The season opens with After Dinner from When the Rain Stops Falling playwright Andrew Bovell (Jan. 15-March 7, 2015). According to STC, "The 1980s are brought hilariously to life in this comedy about friendship and singledom, featuring Helen Thomson, Josh McConville, Anita Hegh, Glenn Hazeldine and Rebecca Massey."
A revival of Tennessee Williams' dark and poetic drama Suddenly Last Summer, starring Robyn Nevin, will follow (Feb. 9-March 21); with Olwen Fouéré performing Riverrun, her "bold and captivating solo performance based on James Joyce’s final book 'Finnegans Wake'" (March 10-April 11).
April De Angelis' Jumpy, a "frank and funny family drama that charts the mother of all midlife crises," will star "Kath & Kim" comedian Jane Turner (March 26-May 16); with Hugo Weaving (STC's Macbeth, "Priscilla Queen of the Desert," "The Matrix") returning to star in Samuel Beckett's Endgame under the direction STC artistic director Andrew Upton (March 31-May 9).
The world premiere of Melissa Bubnic's Boys Will Be Boys, "unearthing the dirty dealings of the finance world and the secrets of one woman’s ruthless rise up the ladder," will star Danielle Cormack (April 16-May 9); and Kylie Coolwell's debut play Waterloo, "a tender and engaging family drama set in the heart of Sydney," will follow (June 1-27). Also planned is the Australian premiere of Caryl Churchill's Love and Information, a snapshot that gives "tantalising glimpses into the lives of over a hundred charactersthank you" (July 9-Aug. 15).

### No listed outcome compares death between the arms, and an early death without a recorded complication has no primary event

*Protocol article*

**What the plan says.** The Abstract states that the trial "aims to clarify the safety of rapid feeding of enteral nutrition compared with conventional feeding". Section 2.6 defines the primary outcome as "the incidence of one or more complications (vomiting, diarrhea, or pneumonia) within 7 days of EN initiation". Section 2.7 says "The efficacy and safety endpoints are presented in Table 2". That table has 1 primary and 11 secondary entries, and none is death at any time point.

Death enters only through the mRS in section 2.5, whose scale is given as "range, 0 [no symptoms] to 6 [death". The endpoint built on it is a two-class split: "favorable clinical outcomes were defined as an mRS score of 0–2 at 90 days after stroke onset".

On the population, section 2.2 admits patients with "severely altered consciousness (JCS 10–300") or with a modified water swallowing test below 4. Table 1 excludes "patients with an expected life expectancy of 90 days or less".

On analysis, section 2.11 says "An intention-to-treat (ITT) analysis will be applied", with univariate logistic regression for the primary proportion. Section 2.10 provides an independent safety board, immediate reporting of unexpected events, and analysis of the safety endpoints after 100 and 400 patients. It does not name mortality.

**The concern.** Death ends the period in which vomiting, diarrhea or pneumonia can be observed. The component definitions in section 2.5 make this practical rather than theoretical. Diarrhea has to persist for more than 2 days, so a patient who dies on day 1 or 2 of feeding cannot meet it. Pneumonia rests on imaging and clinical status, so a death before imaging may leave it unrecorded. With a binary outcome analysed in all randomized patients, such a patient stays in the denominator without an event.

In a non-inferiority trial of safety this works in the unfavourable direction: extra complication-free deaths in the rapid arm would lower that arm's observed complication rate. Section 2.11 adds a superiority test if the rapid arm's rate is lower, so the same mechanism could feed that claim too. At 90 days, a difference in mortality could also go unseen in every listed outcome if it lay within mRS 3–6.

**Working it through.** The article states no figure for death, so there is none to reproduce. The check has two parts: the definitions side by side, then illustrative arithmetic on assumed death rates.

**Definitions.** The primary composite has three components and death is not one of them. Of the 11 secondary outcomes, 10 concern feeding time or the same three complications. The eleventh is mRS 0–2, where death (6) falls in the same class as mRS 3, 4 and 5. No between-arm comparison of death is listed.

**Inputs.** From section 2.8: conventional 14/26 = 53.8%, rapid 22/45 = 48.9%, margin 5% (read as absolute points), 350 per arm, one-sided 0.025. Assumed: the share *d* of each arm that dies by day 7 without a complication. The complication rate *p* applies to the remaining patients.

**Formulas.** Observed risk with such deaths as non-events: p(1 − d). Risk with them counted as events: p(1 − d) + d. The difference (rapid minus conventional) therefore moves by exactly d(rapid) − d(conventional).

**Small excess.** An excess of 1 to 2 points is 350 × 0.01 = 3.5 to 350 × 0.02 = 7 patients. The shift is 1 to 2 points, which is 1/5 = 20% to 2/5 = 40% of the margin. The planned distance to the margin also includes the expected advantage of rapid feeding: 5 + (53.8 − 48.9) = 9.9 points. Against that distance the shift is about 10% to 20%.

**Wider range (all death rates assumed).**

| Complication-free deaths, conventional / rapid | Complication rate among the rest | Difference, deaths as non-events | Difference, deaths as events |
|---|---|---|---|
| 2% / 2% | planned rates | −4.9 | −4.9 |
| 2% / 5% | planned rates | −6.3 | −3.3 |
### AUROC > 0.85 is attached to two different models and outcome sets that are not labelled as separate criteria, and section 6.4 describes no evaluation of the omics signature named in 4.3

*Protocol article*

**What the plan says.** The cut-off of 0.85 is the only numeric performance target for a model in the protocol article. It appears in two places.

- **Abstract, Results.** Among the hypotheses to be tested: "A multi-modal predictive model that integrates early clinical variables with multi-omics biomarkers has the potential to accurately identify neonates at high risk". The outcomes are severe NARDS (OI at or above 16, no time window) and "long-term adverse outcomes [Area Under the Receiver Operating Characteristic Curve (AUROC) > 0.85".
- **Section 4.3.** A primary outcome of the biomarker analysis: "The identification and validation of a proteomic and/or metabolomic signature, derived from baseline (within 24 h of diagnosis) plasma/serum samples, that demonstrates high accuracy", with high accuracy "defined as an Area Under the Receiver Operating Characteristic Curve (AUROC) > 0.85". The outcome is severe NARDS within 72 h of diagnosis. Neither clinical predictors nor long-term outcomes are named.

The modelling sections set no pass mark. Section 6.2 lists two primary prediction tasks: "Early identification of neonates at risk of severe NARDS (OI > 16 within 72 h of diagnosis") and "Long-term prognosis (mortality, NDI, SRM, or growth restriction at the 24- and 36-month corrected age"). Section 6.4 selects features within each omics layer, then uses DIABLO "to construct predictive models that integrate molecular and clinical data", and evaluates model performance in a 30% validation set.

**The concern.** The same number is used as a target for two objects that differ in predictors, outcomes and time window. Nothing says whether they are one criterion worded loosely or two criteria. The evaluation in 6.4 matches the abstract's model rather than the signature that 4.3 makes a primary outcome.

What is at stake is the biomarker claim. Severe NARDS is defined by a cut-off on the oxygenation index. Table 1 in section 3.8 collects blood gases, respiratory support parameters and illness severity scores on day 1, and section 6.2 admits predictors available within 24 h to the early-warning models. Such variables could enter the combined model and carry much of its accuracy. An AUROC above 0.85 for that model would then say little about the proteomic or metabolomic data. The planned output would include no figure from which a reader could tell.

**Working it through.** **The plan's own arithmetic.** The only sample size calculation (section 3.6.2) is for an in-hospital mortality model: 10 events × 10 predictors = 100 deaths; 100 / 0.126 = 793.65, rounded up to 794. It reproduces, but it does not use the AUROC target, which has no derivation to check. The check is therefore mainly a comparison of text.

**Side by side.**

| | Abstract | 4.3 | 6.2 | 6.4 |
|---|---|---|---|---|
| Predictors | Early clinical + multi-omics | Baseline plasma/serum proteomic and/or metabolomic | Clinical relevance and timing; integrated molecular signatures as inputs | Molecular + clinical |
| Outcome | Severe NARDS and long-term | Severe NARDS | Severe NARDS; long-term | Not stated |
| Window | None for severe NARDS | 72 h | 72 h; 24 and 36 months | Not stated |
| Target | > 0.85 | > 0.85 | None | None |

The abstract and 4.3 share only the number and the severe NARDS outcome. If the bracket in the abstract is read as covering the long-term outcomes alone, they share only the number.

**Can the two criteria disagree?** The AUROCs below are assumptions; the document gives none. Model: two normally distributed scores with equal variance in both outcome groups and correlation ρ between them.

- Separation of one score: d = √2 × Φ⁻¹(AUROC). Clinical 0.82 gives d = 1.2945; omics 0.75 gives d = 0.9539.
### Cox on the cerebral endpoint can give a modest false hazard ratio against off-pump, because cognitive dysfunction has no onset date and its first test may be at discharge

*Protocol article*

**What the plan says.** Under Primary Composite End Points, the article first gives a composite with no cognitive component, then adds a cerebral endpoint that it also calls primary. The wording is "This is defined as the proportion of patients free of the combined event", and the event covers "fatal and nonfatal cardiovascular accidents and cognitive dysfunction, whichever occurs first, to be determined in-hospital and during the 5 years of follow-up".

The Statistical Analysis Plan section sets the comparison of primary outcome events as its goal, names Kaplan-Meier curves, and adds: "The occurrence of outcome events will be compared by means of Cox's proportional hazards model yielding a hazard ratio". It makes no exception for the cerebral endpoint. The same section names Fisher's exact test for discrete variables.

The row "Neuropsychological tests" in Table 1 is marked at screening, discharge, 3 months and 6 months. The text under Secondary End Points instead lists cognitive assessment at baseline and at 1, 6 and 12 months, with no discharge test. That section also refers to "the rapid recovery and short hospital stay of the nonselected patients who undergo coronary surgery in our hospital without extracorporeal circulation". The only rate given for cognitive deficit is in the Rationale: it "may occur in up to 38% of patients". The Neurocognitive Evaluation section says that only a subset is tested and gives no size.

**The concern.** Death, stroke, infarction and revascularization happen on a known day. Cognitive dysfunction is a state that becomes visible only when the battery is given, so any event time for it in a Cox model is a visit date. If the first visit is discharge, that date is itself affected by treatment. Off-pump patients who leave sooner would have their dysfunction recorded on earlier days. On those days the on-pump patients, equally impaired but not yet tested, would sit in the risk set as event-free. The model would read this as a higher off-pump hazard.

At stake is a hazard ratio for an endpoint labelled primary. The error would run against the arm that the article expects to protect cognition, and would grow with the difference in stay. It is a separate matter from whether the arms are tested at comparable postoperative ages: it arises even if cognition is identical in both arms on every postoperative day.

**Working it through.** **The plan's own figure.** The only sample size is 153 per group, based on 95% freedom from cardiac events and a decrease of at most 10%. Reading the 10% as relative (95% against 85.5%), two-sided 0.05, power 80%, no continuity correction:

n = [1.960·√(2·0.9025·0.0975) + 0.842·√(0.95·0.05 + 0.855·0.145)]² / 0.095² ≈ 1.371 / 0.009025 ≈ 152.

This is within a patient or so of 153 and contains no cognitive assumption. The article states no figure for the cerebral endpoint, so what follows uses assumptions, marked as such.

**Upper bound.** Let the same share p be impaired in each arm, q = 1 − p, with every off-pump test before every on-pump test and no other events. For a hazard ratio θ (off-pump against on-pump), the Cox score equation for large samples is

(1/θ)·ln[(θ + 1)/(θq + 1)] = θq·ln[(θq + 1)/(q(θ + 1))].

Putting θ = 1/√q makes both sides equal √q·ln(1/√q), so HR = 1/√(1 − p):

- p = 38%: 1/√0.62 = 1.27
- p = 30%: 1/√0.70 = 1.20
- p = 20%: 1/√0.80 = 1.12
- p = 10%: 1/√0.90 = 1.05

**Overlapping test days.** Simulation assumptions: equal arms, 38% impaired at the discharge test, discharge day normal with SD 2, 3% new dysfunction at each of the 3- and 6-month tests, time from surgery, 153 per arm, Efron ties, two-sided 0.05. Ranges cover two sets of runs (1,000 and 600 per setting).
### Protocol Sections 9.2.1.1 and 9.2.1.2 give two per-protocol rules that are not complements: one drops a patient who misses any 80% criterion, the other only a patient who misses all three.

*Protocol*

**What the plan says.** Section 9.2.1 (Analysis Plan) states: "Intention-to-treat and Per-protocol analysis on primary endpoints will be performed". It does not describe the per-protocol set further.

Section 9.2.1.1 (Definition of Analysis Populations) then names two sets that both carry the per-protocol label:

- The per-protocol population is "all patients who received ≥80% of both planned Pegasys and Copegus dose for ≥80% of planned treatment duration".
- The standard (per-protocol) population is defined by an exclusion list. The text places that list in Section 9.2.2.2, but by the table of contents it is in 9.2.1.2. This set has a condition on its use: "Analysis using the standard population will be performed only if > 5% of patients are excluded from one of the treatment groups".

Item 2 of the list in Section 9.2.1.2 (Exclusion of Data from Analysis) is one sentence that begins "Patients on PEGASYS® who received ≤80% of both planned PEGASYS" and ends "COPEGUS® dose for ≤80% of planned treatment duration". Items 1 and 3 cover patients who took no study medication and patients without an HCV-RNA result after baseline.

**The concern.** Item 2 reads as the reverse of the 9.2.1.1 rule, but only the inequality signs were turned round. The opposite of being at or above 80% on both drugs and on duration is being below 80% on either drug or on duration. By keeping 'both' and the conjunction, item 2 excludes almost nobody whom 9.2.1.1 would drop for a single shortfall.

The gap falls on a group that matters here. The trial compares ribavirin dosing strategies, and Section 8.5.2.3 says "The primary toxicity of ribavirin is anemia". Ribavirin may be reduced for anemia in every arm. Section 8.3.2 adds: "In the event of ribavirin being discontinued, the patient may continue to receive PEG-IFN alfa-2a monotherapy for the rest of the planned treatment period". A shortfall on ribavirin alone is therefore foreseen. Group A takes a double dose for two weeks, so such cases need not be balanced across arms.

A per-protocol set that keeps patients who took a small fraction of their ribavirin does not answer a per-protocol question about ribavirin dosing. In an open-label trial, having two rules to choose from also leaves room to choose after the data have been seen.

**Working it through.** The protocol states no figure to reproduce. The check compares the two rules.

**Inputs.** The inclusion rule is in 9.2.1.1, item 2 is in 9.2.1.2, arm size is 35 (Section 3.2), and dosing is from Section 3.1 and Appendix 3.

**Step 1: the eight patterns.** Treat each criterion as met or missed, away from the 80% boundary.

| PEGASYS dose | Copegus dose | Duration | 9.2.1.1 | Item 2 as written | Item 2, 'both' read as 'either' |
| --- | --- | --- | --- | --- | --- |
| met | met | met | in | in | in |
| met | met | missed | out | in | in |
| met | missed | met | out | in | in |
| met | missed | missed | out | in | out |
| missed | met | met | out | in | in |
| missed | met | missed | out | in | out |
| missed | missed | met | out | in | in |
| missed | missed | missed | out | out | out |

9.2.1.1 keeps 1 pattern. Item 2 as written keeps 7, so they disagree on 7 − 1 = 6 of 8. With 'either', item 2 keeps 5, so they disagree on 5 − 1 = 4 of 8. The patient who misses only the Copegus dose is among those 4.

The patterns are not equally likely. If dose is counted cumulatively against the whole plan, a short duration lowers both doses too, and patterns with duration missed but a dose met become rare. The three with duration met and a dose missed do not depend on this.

Oscar winner Blanchett ("Blue Jasmine, "The Maids) will join Roxburgh in a new, world-premiere adaptation of Chekhov's first play The Present (Aug. 4-Sept. 19). Upton penned the adaptation that will be directed by John Crowley. According to STC, "Anton Chekhov's first play was a sprawling, unstructured epic but it marked out the style and themes he would return to in his later masterworks from The Seagull to The Cherry Orchard. It remains a mysterious, unpolished gem.
"The manuscript, left unpublished until almost two decades after Chekhov’s death, lacked a title. Over the years it has inspired various adaptations – Wild Honey, Fatherlessness, The Disinherited –but it is most commonly referred to as Platonov, the name of the man at its centre. And yet, the play has always contained another extraordinarily rich and complex character – that of Anna Petrovna."
Susie Porter and Eugene Gilfedder will star in Ariel Dorfman's tale of revenge Death and the Maiden (Aug. 28-Oct. 10); George Bernard Shaw's romantic comedy Arms and the Man is up next (Sept. 14-Oct. 31); and Sarah Ruhl's Orlando, based on the Virginia Woolf novel, follows (Nov. 9-Dec. 19).